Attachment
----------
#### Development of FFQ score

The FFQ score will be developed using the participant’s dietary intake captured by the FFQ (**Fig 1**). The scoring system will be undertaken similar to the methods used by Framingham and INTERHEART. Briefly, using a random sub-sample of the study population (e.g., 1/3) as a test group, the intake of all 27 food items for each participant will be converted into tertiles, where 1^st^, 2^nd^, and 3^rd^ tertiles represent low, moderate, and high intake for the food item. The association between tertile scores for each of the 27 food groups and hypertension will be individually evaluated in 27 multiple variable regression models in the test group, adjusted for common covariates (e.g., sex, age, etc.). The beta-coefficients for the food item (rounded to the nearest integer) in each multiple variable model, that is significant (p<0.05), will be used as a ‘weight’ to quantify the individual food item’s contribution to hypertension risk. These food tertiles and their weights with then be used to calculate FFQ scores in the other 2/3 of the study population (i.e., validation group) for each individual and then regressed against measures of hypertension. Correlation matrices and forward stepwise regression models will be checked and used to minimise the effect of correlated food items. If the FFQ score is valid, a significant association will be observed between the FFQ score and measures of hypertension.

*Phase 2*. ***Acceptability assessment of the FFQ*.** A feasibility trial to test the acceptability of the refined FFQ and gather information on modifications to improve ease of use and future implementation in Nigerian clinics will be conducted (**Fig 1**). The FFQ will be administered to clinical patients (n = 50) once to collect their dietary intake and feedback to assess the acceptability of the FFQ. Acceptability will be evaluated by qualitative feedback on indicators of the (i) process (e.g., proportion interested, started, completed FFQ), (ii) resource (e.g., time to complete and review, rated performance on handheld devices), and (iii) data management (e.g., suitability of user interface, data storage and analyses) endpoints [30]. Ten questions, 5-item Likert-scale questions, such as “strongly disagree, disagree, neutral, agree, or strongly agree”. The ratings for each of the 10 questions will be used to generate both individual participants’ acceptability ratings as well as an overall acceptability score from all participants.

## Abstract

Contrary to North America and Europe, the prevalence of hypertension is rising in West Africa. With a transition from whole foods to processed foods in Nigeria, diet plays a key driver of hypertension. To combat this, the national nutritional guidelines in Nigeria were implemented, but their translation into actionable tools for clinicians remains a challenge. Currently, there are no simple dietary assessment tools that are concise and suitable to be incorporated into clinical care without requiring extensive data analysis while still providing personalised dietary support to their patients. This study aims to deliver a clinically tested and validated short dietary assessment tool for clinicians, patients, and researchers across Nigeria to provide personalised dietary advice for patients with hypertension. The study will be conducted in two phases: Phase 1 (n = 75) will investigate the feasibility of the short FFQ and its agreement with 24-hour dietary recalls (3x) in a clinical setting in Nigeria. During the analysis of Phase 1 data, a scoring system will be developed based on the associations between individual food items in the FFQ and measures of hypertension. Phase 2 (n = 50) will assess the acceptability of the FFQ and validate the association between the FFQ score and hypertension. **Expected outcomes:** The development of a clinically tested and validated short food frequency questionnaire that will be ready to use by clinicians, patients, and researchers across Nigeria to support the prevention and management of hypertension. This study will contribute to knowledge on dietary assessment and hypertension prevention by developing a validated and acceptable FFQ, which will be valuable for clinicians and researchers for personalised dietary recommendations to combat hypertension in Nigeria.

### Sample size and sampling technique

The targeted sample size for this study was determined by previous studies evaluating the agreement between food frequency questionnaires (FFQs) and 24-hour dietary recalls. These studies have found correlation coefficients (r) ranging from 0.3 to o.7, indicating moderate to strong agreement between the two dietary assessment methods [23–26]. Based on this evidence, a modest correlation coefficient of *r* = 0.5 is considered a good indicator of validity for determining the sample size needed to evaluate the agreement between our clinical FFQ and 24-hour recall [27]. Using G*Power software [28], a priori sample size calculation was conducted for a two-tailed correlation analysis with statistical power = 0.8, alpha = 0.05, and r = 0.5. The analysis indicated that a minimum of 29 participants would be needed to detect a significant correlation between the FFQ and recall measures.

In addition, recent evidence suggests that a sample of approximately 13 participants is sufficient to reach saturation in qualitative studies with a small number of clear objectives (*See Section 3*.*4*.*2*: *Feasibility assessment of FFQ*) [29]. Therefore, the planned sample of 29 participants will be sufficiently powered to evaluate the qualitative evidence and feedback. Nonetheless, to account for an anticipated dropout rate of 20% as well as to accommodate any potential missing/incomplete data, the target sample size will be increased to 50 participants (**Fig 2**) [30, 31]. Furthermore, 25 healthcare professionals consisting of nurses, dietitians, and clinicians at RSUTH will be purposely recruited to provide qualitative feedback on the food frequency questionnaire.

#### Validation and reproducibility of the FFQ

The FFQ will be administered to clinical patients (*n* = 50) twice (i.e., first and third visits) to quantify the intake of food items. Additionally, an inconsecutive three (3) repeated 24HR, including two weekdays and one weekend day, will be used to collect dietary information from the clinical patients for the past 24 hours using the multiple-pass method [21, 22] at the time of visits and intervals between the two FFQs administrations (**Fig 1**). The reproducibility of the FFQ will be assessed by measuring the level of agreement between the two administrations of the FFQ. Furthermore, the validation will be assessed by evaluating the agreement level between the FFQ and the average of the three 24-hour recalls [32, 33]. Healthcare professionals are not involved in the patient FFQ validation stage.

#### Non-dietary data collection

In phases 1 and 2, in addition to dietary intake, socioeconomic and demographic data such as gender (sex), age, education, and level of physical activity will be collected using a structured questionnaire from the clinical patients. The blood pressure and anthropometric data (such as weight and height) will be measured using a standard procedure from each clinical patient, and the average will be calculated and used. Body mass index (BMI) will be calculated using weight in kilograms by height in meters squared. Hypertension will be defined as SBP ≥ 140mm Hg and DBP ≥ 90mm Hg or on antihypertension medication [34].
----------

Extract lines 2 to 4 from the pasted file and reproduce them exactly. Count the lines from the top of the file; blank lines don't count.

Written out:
The FFQ score will be developed using the participant’s dietary intake captured by the FFQ (**Fig 1**). The scoring system will be undertaken similar to the methods used by Framingham and INTERHEART. Briefly, using a random sub-sample of the study population (e.g., 1/3) as a test group, the intake of all 27 food items for each participant will be converted into tertiles, where 1^st^, 2^nd^, and 3^rd^ tertiles represent low, moderate, and high intake for the food item. The association between tertile scores for each of the 27 food groups and hypertension will be individually evaluated in 27 multiple variable regression models in the test group, adjusted for common covariates (e.g., sex, age, etc.). The beta-coefficients for the food item (rounded to the nearest integer) in each multiple variable model, that is significant (p<0.05), will be used as a ‘weight’ to quantify the individual food item’s contribution to hypertension risk. These food tertiles and their weights with then be used to calculate FFQ scores in the other 2/3 of the study population (i.e., validation group) for each individual and then regressed against measures of hypertension. Correlation matrices and forward stepwise regression models will be checked and used to minimise the effect of correlated food items. If the FFQ score is valid, a significant association will be observed between the FFQ score and measures of hypertension.

*Phase 2*. ***Acceptability assessment of the FFQ*.** A feasibility trial to test the acceptability of the refined FFQ and gather information on modifications to improve ease of use and future implementation in Nigerian clinics will be conducted (**Fig 1**). The FFQ will be administered to clinical patients (n = 50) once to collect their dietary intake and feedback to assess the acceptability of the FFQ. Acceptability will be evaluated by qualitative feedback on indicators of the (i) process (e.g., proportion interested, started, completed FFQ), (ii) resource (e.g., time to complete and review, rated performance on handheld devices), and (iii) data management (e.g., suitability of user interface, data storage and analyses) endpoints [30]. Ten questions, 5-item Likert-scale questions, such as “strongly disagree, disagree, neutral, agree, or strongly agree”. The ratings for each of the 10 questions will be used to generate both individual participants’ acceptability ratings as well as an overall acceptability score from all participants.

## Abstract